Withholding and withdrawing treatment from competent patients

It is well established that, so far as the refusal of treatment by a competent adult is concerned, autonomy does indeed rule. The “best interests” test is irrelevant. If a Jehovah’s Witness tells a doctor that he does not want a life-saving blood transfusion, but the doctor nonetheless goes ahead and gives it, the doctor has no defence to a claim of battery . That the transfusion was in the objective best interests of the patient is neither here nor there.

It does not follow from this that a patient can stamp his foot and demand whatever treatment he wants. As a very broad generalisation (subject to caveats inserted by Articles 2, 3 and 8), the law relating to what treatment should be provided (as opposed to the treatment that should not be provided) is the law determining the ambit of the treatment provider’s duty. We do have two different, and sometimes competing, jurisprudences in England: rights and duties. The extent of the competition is sometimes exaggerated: there is some overlap . But the Court of Appeal was completely clear that the “duty” rather than the “rights” analysis was the correct one when considering the obligation to treat.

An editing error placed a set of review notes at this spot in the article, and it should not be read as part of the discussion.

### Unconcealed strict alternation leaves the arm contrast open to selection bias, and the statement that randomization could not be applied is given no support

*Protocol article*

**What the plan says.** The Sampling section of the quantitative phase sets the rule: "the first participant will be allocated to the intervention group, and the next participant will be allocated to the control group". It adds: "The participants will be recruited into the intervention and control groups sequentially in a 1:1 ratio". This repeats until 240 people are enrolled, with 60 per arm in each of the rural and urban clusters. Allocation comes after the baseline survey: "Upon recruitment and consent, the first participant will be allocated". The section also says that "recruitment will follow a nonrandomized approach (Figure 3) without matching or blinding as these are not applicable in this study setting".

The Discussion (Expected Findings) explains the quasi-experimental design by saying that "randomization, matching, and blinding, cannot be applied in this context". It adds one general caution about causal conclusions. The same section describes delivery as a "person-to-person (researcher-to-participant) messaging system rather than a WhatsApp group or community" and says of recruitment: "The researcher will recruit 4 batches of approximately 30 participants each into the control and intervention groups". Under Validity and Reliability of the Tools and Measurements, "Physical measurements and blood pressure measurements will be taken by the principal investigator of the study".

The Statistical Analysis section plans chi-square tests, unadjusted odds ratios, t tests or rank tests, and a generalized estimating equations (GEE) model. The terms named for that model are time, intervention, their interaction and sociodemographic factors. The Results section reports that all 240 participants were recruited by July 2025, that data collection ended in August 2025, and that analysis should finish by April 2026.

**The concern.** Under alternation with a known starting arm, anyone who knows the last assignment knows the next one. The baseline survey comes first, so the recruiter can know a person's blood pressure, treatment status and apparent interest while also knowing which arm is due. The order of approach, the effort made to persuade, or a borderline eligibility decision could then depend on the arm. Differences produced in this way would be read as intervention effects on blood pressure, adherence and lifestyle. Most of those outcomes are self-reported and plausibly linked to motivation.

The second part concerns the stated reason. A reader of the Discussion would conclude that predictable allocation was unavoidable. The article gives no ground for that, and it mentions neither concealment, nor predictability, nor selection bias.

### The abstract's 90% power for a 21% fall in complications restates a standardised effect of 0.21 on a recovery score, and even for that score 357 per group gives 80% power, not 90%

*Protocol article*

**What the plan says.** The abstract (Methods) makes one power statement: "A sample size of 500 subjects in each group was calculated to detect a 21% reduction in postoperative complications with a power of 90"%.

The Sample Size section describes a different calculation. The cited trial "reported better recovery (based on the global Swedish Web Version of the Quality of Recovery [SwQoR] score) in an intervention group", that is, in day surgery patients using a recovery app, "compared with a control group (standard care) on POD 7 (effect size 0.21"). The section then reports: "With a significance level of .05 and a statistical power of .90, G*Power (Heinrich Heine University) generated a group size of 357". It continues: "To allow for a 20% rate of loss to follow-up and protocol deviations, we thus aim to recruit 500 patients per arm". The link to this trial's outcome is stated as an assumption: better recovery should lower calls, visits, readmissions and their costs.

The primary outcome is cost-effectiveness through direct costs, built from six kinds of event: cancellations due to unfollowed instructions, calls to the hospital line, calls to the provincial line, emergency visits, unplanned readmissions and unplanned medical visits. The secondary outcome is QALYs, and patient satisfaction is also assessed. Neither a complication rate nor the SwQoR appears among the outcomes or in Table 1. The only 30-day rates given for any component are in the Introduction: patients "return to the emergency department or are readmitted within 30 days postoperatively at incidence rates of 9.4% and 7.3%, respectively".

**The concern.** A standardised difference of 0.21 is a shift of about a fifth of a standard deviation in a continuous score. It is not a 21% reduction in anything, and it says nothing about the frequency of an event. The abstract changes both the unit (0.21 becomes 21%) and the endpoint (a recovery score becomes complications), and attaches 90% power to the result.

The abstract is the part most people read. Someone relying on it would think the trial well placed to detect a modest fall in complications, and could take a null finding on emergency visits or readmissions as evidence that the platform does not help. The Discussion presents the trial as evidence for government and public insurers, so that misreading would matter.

“Insofar as a doctor has a legal obligation to provide treatment this cannot be founded simply upon the fact that the patient demands it. The source of the duty lies elsewhere….Where the competent patient makes it plain that he or she wishes to be kept alive by ANH, this will not be the source of the duty to provide it. The patient’s wish will merely underscore that duty.”

In future debates about the provision of treatment it will be interesting to see how far this dogmatic insistence on a duty-based analysis goes. Of course rights arguments cannot, as a matter of law, be ousted completely, but they can be sidelined into irrelevance without Strasbourg being able to do much about it. This might not make much practical difference. In arguments about the legitimate impact of resource allocation on treatment decisions, for instance, any half-competent barrister can get to whatever conclusion he wants as comfortably down the rights path as down the duty path.